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wadewood
06-30-2006, 18:17
I saw some bottles of this recently on the shelf down in Portland, OR. It was next to Southern Comfort. 100 proof, $11 a bottle, Bardstown (so assuming a HH product). Anybody ever try this?

On a side note, for Portlanders, the liquor store on Bunside in Gresham has 4 bottles of George T Stagg, 2005 spring release, 131.8 proof for $57.80 each on the shelf.

cowdery
06-30-2006, 19:05
Never had it, but it definitely is a Southern Comfort knock-off, of which there were many at one time. A surprisingly popular product, Southern Comfort, the liqueur that thinks it's a whiskey.

contrarian
07-01-2006, 20:11
On a side note, for Portlanders, the liquor store on Bunside in Gresham has 4 bottles of George T Stagg, 2005 spring release, 131.8 proof for $57.80 each on the shelf.

Thanks very much for the heads up, wadewood! There's still one left there....:grin:

This Southern Host intrigues me even less than Jeremiah Weed (which is to say almost not at all and certainly not enough to buy). Damn OLCC won't carry Old Forester BIB, but every store has at least three bourbon liqueurs. :smiley_acbt:

PM me next time you're coming through Portland. If you insist on buying Southern Host, I reckon I'll trade ya some Stagg for a taste.

Jeff

Virus_Of_Life
07-01-2006, 22:23
Jeff, I am up in the Portland area every few months and always take something for my best friend in Canby, maybe one of these trips sometime down the road we could meet up for a pour? Where abouts in Portland are you?

I just recently shipped him ORVW15, among a few others, so when I am up most likely in August he and I could do a Van Winkle tasting (he's got Pappy15 already and I plan to take Pappy 20 and Rip 10).

Oh also if you are in need of any Buffalo Trace Santiam Liquor in Albany carries it, yeah I know, I couldn't believe it myself!!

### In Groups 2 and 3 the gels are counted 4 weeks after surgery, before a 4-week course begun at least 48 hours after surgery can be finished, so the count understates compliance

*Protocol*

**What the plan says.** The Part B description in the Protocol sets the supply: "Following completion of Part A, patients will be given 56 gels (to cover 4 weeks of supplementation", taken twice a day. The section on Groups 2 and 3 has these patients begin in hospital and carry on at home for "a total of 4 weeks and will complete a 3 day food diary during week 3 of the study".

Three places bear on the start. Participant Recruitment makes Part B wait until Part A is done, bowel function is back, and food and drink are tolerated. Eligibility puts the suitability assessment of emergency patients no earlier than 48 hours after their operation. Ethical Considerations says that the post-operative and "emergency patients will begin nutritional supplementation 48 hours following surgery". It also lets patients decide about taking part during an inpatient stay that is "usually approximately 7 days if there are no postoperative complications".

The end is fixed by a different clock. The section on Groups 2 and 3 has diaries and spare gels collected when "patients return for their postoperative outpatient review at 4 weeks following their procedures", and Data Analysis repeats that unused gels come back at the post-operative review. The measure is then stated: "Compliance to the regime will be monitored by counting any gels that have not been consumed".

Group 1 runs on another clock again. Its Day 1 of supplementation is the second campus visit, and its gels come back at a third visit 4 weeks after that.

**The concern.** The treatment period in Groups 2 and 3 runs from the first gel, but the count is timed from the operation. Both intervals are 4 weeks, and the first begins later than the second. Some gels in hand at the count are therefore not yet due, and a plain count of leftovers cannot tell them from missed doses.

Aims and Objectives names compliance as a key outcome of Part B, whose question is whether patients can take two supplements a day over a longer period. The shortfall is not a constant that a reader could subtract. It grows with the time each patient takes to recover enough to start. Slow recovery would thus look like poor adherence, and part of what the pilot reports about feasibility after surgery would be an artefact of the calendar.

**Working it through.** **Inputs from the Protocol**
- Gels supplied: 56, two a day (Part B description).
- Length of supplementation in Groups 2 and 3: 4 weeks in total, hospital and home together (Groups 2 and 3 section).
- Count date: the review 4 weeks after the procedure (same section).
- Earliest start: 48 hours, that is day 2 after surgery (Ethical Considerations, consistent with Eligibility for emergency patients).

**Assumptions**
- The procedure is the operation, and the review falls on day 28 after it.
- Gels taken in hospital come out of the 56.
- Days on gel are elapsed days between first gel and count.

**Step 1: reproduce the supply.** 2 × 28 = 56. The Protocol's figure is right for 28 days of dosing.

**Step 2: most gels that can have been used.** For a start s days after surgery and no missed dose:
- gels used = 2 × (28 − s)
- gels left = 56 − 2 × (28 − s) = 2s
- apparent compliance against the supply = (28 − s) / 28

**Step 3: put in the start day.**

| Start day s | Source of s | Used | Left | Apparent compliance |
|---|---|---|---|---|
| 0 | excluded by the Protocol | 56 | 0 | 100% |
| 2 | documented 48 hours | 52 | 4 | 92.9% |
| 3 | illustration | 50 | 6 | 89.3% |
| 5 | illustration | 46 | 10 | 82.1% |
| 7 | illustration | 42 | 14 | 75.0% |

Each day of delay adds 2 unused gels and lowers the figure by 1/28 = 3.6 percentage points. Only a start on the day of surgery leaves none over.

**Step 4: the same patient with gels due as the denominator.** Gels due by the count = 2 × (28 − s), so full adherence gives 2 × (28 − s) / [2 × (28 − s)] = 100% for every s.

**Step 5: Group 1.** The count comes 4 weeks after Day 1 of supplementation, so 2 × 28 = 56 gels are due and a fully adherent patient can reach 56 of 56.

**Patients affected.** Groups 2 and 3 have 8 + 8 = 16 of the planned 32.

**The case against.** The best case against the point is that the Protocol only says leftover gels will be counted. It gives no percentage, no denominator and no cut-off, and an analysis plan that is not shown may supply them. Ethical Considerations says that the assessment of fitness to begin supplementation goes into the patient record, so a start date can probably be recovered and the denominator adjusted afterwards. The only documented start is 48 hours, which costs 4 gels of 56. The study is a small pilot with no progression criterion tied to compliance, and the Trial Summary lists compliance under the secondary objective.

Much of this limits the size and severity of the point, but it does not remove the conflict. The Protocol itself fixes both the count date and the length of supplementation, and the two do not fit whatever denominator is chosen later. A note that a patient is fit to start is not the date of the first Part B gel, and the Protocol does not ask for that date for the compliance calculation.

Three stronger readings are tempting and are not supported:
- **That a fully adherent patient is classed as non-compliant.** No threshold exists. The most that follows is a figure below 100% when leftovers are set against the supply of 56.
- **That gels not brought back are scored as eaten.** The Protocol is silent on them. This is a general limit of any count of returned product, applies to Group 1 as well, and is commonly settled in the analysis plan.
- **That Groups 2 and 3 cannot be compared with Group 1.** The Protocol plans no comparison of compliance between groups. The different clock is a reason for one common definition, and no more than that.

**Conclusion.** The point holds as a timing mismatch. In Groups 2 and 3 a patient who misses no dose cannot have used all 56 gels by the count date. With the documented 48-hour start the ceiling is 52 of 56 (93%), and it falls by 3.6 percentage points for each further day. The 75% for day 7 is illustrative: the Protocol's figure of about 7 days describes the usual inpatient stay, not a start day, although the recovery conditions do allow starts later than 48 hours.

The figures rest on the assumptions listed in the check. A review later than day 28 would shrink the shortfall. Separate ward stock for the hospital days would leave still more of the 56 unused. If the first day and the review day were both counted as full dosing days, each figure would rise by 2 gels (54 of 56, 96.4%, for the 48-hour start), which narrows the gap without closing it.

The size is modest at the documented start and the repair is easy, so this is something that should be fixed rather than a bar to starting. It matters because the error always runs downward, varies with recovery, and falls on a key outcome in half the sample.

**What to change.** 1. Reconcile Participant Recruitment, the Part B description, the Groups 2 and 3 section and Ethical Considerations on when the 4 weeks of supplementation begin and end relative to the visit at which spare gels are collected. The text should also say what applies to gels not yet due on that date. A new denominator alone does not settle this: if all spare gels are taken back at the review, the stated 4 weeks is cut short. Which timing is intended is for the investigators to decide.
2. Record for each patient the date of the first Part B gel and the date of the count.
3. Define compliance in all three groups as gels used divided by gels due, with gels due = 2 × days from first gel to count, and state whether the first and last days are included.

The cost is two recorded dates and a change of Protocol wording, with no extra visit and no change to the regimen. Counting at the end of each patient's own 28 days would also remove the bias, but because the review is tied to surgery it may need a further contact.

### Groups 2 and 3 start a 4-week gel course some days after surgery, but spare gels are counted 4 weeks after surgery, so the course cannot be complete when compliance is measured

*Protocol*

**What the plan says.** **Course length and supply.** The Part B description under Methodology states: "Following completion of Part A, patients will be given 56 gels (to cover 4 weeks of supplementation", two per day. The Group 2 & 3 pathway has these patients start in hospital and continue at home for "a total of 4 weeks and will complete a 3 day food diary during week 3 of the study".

contrarian
07-02-2006, 00:41
Sounds good, Christian. I'm at Beaverton Creek, west of the city on the Max line. I'd be happy to host or meet up with you guys for a drink.

I'm fairly new here, so Canby is just a place I've heard of, and Albany wasn't even that (I had to Google it)! Fortunately. my local store almost makes me forget that OLCC runs the show here, so I probably won't have to go that far to get good whiskey. Of course, if I'll go to Gresham for Spring Stagg, a road trip to a more appealing part of the state for something hard to get is a given.

Jeff

boone
07-03-2006, 10:13
I saw some bottles of this recently on the shelf down in Portland, OR. It was next to Southern Comfort. 100 proof, $11 a bottle, Bardstown (so assuming a HH product)

You assume right, Wade :grin:

chperry
07-04-2006, 11:54
We used to drink this alot in college. It was cheaper than Southern Comfort. I managed to get real sick on it somewhere around 1987 and I still cannot stand the smell of it or Southern Comfort.

Really cheap bourbon became my drink of choice after that. I mean REALLY cheap stuff. WV state liquor stores used to carry dozens of really cheap bourbons.

smokinjoe
07-11-2006, 06:47
We used to drink this alot in college. It was cheaper than Southern Comfort. I managed to get real sick on it somewhere around 1987 and I still cannot stand the smell of it or Southern Comfort.

Really cheap bourbon became my drink of choice after that. I mean REALLY cheap stuff. WV state liquor stores used to carry dozens of really cheap bourbons.
Has there ever been any beverage that has made as many people sick as Southern Comfort? Well, maybe besides cheap tequila. How many times have you heard..."When I was (fill in young age), my friend and I (took/stole/borrowed) a bottle of Southern Comfort from his dad's liquor cabinet...We drank half the bottle mixing it with (fill in the blank)...Boy did we get sick. I must have thrown up for (fill in the blank)!!

JOE

cowdery
07-11-2006, 15:41
Very true. When I worked in marketing for the brand (for six years), we constantly complained that our biggest challenge was the fact that most people had tried the brand, had a bad experience, and rejected it before we were legally allowed to talk to them about it.